Wednesday 23 June 2021

In the eye of this beholder

I'm not complaining about my usual view, but there's no denying that it's taken to another level when something like this turns up as the focal point. It's Adix, a 65m schooner owned by a Spanish billionaire who is currently appealing his conviction as an art smuggler. He was given 3 years for trying to take his Picasso out of Spain to sell at auction - not allowed under Spanish law, which has decreed the painting a 'national treasure'. Painted in 1906, it's Head of a Young Woman.

National treasure? Hm, I'm not much of a fan. Look at her thick neck! I can't imagine she was flattered by the result, though she probably was to be asked to sit for it. And at least her eyes are in the right place... I've been to numerous galleries, and on cruise ships, with Picasso paintings hanging on the walls, but it says it all that I can't find any evidence of that on my phone. There were some I saw only in February at the glorious Sculptureum up near Makakana, but I ignored them in favour of the beautiful blown glass, clever 3D constructions and lovely sculptures. One of my favourites, and given the honour of its own room, was this Dale Chihuly piece:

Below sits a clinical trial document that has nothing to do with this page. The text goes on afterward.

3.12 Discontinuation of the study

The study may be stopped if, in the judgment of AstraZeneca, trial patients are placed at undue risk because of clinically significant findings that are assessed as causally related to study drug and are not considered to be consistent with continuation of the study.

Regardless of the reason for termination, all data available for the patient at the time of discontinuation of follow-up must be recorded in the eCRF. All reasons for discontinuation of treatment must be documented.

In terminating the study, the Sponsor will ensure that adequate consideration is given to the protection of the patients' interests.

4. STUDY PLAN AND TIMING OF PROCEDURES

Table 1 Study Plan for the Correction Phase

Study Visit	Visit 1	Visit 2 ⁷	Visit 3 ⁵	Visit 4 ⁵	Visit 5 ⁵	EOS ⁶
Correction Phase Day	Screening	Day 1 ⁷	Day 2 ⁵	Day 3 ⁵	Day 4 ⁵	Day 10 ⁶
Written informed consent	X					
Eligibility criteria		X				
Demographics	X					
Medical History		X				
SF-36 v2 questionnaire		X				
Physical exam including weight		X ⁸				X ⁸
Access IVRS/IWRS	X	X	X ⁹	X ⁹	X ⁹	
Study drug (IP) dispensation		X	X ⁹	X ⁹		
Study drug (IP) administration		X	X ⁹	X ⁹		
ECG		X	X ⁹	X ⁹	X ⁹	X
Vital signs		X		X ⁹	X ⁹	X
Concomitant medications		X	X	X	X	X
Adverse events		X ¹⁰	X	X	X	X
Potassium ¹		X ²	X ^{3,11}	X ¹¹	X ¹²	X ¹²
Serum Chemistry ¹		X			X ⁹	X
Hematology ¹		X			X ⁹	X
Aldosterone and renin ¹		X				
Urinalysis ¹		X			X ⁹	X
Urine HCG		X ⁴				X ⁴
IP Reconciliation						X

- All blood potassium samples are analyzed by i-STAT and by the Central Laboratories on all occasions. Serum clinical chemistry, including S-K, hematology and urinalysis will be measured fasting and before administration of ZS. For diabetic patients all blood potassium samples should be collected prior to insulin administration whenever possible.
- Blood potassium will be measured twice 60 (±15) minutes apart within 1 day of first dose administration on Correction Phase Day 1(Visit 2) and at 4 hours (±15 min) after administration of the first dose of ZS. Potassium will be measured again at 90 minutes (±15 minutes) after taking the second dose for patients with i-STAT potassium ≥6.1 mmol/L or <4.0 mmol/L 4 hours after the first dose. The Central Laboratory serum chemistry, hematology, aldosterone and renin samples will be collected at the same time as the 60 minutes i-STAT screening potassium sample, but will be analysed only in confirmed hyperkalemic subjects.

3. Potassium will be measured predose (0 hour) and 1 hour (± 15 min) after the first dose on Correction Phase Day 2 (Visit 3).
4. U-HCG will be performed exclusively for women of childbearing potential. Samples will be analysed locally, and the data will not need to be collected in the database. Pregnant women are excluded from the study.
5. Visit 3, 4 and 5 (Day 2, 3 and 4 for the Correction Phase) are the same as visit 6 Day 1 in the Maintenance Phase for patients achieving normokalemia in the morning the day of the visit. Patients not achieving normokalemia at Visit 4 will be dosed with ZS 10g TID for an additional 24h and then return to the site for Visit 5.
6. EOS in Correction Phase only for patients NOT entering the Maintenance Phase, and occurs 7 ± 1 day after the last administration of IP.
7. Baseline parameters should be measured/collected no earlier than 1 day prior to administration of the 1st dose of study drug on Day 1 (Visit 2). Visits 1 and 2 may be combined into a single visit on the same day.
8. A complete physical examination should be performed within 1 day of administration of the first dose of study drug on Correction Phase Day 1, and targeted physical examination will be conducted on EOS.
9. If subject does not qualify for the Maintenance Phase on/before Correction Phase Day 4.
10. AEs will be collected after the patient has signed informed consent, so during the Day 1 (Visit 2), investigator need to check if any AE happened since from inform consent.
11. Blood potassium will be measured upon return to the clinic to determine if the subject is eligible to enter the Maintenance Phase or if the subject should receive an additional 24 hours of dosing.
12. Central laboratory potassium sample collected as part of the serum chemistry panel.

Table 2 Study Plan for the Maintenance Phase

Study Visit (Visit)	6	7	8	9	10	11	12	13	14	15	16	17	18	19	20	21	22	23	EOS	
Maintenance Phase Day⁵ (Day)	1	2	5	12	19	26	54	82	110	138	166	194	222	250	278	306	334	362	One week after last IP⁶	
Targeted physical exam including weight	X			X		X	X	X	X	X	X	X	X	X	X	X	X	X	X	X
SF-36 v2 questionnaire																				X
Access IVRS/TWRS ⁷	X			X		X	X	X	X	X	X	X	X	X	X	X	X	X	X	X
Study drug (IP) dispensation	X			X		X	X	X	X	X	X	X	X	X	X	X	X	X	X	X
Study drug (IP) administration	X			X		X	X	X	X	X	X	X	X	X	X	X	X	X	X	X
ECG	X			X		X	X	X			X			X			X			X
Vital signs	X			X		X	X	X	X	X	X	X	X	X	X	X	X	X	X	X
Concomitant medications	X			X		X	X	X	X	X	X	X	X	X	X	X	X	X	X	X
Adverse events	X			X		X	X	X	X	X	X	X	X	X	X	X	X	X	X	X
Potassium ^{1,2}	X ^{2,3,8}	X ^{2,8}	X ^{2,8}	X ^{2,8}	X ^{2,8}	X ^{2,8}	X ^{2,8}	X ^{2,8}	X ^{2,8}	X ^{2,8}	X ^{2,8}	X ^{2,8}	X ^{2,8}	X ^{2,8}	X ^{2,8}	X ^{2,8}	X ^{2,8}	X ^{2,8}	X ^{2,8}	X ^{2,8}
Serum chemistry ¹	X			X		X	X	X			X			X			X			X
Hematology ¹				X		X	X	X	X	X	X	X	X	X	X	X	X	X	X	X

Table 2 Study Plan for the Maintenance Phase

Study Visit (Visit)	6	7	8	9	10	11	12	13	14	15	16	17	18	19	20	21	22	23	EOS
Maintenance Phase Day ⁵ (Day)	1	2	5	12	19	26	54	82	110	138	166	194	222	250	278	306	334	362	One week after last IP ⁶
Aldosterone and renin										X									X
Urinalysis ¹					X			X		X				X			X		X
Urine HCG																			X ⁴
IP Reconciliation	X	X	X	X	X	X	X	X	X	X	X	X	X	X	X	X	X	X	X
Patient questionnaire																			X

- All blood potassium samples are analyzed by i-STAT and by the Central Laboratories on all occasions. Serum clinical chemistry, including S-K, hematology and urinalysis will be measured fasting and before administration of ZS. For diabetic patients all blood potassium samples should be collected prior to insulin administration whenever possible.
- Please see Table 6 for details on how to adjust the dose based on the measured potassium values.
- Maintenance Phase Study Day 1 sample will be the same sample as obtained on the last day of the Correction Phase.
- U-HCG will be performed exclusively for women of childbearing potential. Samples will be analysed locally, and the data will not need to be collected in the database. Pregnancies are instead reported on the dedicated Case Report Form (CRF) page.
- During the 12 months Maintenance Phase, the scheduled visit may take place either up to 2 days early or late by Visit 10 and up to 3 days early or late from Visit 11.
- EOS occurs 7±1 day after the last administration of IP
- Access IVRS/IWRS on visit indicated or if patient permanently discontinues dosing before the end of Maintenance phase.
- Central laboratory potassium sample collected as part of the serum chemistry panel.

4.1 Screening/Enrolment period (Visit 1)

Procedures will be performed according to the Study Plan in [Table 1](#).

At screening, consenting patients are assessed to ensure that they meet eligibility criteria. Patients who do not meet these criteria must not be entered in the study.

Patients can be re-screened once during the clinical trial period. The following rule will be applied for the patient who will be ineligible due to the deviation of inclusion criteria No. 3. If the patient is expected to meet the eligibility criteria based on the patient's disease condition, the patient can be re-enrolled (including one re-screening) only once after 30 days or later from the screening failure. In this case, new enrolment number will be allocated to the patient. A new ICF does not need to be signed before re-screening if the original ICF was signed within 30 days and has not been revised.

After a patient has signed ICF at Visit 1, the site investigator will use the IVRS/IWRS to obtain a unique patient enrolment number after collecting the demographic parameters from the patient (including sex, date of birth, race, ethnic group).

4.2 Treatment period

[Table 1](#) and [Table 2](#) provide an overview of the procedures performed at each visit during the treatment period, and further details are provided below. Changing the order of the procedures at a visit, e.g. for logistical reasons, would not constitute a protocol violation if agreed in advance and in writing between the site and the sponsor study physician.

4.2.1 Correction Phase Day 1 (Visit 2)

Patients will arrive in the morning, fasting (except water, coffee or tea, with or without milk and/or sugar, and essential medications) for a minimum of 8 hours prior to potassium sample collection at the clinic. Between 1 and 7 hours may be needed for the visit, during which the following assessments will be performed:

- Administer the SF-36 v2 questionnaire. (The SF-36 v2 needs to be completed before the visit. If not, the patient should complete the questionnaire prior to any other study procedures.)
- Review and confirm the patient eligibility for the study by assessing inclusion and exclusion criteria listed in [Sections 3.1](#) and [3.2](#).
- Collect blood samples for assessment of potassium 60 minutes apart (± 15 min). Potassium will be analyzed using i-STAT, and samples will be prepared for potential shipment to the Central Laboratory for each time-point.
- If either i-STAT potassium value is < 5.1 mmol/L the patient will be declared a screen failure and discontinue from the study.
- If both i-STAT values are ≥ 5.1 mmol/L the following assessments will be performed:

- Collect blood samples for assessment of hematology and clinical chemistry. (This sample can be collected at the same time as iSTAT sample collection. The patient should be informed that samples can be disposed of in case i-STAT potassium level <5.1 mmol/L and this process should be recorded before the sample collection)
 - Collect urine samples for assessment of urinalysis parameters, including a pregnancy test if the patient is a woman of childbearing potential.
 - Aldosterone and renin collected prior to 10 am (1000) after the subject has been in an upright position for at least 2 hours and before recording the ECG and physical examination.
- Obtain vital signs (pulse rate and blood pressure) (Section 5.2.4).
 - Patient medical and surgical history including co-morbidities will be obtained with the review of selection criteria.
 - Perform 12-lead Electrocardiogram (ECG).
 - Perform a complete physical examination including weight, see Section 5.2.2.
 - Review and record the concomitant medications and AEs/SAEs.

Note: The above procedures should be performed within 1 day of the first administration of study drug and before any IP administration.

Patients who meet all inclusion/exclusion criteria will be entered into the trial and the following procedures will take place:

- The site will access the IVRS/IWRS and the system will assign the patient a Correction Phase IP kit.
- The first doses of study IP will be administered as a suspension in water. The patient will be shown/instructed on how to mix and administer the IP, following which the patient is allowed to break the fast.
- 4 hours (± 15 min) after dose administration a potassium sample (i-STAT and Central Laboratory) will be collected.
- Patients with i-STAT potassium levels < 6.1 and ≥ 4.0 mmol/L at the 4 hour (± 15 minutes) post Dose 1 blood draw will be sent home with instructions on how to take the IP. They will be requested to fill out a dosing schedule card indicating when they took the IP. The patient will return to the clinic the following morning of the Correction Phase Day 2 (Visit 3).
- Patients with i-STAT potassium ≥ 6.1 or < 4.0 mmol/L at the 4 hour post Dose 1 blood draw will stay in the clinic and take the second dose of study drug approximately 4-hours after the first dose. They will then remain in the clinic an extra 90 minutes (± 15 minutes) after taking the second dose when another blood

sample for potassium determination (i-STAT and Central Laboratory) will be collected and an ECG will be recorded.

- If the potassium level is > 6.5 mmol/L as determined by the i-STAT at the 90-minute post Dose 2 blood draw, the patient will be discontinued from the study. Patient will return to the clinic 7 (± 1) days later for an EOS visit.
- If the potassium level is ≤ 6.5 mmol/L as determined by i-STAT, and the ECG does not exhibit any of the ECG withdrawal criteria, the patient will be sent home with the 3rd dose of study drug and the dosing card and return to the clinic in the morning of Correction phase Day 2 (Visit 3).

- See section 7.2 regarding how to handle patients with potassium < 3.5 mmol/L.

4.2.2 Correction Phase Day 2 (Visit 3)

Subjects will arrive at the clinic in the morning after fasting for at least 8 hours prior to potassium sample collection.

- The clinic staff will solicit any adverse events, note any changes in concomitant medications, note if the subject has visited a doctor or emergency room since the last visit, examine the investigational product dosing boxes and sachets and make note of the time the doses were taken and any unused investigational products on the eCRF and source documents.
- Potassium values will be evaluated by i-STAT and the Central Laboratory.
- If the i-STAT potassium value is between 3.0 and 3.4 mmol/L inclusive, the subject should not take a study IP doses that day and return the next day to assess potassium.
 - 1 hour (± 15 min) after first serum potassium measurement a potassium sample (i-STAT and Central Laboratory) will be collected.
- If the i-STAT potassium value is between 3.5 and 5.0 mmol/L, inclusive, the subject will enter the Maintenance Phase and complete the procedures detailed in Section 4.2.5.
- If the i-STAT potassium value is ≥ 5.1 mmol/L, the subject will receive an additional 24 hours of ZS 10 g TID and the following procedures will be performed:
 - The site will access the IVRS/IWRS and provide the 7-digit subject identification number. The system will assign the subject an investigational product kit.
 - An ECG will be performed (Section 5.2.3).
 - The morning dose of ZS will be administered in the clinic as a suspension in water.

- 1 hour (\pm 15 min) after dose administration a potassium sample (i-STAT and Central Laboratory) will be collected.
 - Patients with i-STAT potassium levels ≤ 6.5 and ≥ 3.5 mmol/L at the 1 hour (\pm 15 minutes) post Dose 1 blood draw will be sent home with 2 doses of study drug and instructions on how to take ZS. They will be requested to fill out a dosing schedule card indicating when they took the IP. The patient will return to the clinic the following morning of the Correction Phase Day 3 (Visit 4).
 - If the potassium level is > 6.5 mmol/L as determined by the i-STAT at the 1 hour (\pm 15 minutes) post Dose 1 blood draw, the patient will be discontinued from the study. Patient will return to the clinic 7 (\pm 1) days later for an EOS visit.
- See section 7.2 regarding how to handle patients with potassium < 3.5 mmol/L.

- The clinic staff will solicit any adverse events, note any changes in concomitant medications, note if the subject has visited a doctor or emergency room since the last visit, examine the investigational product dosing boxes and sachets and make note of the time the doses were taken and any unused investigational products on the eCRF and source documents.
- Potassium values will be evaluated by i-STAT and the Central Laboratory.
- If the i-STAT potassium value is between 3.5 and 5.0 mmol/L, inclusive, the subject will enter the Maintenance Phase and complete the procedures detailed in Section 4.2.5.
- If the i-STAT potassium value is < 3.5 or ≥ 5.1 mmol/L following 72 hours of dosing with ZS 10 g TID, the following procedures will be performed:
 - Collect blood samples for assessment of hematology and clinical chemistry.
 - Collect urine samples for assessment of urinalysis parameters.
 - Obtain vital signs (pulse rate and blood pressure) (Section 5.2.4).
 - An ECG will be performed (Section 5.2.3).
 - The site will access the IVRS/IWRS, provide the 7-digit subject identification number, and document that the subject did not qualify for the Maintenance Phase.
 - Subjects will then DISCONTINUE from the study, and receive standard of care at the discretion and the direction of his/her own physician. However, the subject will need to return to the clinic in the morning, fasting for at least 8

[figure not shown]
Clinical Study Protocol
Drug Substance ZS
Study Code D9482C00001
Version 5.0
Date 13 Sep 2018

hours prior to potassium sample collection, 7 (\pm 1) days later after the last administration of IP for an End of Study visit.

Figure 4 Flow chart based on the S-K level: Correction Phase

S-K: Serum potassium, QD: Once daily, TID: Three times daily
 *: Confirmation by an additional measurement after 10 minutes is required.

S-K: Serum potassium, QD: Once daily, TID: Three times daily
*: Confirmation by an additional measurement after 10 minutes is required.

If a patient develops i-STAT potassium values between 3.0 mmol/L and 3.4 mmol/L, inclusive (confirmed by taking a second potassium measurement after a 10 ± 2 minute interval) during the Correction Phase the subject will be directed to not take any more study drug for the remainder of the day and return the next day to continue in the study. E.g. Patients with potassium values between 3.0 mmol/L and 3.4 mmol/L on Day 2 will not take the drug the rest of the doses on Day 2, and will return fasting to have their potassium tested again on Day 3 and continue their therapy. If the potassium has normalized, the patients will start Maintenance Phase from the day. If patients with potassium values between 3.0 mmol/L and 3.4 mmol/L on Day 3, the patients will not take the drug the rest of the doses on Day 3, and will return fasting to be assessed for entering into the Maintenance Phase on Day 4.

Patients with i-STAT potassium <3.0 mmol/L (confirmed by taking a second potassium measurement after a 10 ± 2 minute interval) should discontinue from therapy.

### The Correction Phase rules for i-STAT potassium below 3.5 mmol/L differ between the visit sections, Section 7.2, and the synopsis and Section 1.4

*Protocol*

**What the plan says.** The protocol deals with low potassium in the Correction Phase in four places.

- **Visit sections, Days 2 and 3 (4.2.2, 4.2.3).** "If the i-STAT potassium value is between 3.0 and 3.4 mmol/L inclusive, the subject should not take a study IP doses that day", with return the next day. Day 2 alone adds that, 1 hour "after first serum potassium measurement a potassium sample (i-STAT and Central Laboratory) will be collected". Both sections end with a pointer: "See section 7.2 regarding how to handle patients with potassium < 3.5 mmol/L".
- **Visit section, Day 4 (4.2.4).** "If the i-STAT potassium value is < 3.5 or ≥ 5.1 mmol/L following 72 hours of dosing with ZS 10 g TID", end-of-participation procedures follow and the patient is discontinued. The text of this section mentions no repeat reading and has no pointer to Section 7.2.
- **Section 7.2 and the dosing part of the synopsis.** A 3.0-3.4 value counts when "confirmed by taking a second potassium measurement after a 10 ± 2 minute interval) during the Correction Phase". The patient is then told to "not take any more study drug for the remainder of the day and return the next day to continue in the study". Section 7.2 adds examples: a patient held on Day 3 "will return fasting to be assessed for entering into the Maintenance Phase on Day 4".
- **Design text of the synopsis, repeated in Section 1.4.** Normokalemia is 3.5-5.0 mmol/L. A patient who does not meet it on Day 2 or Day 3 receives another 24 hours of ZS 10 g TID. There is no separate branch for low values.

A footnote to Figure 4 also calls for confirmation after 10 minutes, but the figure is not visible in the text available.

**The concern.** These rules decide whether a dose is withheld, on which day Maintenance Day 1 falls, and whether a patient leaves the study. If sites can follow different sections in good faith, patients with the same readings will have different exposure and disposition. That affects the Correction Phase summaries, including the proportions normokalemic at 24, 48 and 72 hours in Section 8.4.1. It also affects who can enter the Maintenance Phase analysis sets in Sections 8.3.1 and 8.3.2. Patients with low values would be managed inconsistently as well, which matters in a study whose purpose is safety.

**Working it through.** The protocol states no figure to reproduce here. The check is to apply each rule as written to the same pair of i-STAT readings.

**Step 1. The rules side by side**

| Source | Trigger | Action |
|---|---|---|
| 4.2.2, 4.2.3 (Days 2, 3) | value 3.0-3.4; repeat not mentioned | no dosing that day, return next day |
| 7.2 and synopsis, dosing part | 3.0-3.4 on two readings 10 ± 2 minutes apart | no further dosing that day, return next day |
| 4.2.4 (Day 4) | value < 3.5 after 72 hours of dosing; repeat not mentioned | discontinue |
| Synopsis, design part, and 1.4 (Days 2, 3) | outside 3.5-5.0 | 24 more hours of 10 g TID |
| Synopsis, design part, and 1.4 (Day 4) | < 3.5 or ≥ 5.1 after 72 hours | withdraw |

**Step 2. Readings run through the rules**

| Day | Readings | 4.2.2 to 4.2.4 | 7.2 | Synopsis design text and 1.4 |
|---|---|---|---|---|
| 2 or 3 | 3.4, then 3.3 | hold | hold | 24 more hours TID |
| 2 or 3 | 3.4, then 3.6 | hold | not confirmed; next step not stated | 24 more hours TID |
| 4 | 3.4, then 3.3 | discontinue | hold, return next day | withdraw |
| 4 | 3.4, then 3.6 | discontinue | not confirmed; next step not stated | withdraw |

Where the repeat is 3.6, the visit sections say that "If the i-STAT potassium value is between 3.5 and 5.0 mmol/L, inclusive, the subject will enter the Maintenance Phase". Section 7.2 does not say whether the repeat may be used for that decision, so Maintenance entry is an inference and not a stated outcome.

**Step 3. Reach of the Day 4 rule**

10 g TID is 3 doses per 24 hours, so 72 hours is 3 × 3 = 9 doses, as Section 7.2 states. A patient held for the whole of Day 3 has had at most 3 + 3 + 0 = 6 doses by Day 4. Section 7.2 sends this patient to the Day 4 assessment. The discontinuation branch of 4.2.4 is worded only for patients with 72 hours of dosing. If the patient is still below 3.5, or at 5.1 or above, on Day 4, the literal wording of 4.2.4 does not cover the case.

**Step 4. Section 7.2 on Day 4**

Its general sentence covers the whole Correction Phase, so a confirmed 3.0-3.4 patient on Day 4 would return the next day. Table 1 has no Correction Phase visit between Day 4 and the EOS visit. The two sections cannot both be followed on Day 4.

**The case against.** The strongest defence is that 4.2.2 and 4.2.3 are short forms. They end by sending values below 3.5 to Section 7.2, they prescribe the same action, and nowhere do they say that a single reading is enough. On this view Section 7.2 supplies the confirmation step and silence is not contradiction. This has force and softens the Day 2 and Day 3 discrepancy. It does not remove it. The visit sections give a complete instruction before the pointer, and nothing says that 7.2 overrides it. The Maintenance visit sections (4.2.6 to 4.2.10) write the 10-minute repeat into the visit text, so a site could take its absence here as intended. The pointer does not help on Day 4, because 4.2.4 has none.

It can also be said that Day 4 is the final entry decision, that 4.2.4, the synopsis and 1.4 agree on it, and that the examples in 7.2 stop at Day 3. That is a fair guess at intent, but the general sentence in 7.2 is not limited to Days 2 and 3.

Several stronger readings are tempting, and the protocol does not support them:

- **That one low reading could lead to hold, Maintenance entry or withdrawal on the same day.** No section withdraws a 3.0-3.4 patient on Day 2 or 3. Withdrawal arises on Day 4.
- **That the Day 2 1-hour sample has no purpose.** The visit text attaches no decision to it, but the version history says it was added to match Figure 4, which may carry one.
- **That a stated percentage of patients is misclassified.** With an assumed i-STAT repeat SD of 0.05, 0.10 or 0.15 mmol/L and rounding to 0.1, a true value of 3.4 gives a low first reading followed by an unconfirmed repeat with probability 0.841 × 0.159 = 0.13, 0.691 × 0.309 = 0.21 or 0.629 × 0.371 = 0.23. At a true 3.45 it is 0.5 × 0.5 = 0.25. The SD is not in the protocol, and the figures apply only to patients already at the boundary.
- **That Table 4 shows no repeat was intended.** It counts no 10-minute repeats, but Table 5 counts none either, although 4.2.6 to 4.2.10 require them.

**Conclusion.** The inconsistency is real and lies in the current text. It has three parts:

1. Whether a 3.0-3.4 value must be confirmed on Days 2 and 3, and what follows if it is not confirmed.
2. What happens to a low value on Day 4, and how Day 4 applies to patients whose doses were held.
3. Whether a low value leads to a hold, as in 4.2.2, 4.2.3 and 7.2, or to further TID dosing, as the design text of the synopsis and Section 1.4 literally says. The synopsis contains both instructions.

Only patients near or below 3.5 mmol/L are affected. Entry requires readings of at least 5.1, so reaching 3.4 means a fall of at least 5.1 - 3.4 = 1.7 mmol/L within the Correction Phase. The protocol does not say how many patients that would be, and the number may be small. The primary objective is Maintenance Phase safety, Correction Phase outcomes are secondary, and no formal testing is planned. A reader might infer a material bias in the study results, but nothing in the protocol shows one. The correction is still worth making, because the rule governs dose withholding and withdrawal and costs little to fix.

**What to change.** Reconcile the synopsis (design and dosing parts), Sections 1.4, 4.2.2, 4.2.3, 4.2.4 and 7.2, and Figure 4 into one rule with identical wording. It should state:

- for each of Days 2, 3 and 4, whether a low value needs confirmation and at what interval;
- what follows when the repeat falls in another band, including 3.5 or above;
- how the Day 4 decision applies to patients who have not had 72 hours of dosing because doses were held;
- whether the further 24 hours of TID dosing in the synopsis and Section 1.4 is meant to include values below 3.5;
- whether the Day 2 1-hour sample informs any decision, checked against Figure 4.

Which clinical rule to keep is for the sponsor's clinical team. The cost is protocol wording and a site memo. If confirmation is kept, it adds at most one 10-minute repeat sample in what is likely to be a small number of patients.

I'm so glad I got to go to the Museum of Glass in Tacoma, WA (er, that's Washington state, not Western Australia) and wander through the galleries of his spectacular, delicate and gorgeous glass creations - even though it still rankles that the guard on duty wouldn't let me take any photos, despite sneakily taking some himself, the shameless hypocrite. Most marvellous of all, though - both for its beauty and intricate construction, and the astonishing trust its location showed in the maturity of the town's citizens - was his fabulous piece Sun on display outside the Montreal Museum of Fine Arts. Now that's what I call a national treasure.

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